3. Being a man in antiquity was very closely linked to the role of being an active agent rather than passive. Be it in politics, in sports, in war, in rhetoric or in the vast field of sexuality, what qualified an individual as a man was his active control of the situation. This »hegemonic masculinity« formed one end of a gradient scale which moved along the combined lines of domination and masculinity. Since the amount of masculinity is a limited good aspirants to masculinity have to compete against each other. It follows from the above that adult citizens of the Greco-Roman elites had easier access to maleness than what »might best be labelled unmen: females, boys, slaves (of either sex), sexually passive or ›effeminate‹ males, eunuchs, ›barbarians‹, and so on«.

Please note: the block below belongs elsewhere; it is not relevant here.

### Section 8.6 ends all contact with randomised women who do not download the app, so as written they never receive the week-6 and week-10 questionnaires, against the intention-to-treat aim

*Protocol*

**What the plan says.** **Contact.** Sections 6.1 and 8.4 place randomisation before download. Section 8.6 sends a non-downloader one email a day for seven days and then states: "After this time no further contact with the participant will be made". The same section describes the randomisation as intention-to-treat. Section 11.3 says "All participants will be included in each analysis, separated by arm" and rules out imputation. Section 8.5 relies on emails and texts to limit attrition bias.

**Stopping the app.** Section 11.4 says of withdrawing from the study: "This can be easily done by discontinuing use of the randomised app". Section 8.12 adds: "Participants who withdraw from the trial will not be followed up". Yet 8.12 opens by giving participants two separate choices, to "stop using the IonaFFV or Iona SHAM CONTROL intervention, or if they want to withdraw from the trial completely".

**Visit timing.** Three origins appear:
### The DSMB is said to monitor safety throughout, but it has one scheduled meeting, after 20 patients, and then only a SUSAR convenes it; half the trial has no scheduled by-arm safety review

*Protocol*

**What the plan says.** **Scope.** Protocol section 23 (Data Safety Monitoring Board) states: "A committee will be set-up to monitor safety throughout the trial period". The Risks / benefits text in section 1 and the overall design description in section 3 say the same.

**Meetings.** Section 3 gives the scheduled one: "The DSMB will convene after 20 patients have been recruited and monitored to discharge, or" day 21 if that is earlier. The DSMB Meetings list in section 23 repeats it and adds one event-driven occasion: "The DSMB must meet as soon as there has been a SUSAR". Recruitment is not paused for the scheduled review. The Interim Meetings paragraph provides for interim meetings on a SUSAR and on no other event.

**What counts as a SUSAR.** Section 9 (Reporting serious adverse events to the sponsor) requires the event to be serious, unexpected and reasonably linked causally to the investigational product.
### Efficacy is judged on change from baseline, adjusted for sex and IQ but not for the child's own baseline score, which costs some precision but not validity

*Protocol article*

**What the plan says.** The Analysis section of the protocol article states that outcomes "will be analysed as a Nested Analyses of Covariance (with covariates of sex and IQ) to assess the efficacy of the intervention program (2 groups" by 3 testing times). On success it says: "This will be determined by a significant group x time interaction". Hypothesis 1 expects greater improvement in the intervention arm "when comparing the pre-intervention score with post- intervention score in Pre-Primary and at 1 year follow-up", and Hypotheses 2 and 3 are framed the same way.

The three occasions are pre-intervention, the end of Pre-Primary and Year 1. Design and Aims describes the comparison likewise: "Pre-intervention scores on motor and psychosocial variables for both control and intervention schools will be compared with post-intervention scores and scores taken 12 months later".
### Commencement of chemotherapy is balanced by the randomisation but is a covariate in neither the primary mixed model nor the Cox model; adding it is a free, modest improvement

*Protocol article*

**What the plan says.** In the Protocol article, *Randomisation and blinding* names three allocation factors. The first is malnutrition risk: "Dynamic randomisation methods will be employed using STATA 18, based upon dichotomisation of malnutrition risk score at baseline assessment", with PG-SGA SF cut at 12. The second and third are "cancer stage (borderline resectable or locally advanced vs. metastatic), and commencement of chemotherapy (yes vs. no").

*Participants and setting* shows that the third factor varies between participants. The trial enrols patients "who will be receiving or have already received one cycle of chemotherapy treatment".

From this it also follows, that the degree of masculinity can change during a life cycle. Especially old men are in danger of becoming unmanly:
«And of the many forms of baseness none disgraces an aged man more than idleness, cowardice, and slackness, when he retires from public offices (ek politikôn) to the domesticity (eis oikourian) befitting women.» (Plutarch, Old Men in Public Affairs 784A)
To be sure there was one field where a clear gender-sex attribution was fundamental: Roman law. In order to guarantee the legal status of an individual usually the sex would be assigned at birth simply by looking at the external appearance of the genitalia. Roman lawyers did not care too much for further subtleties.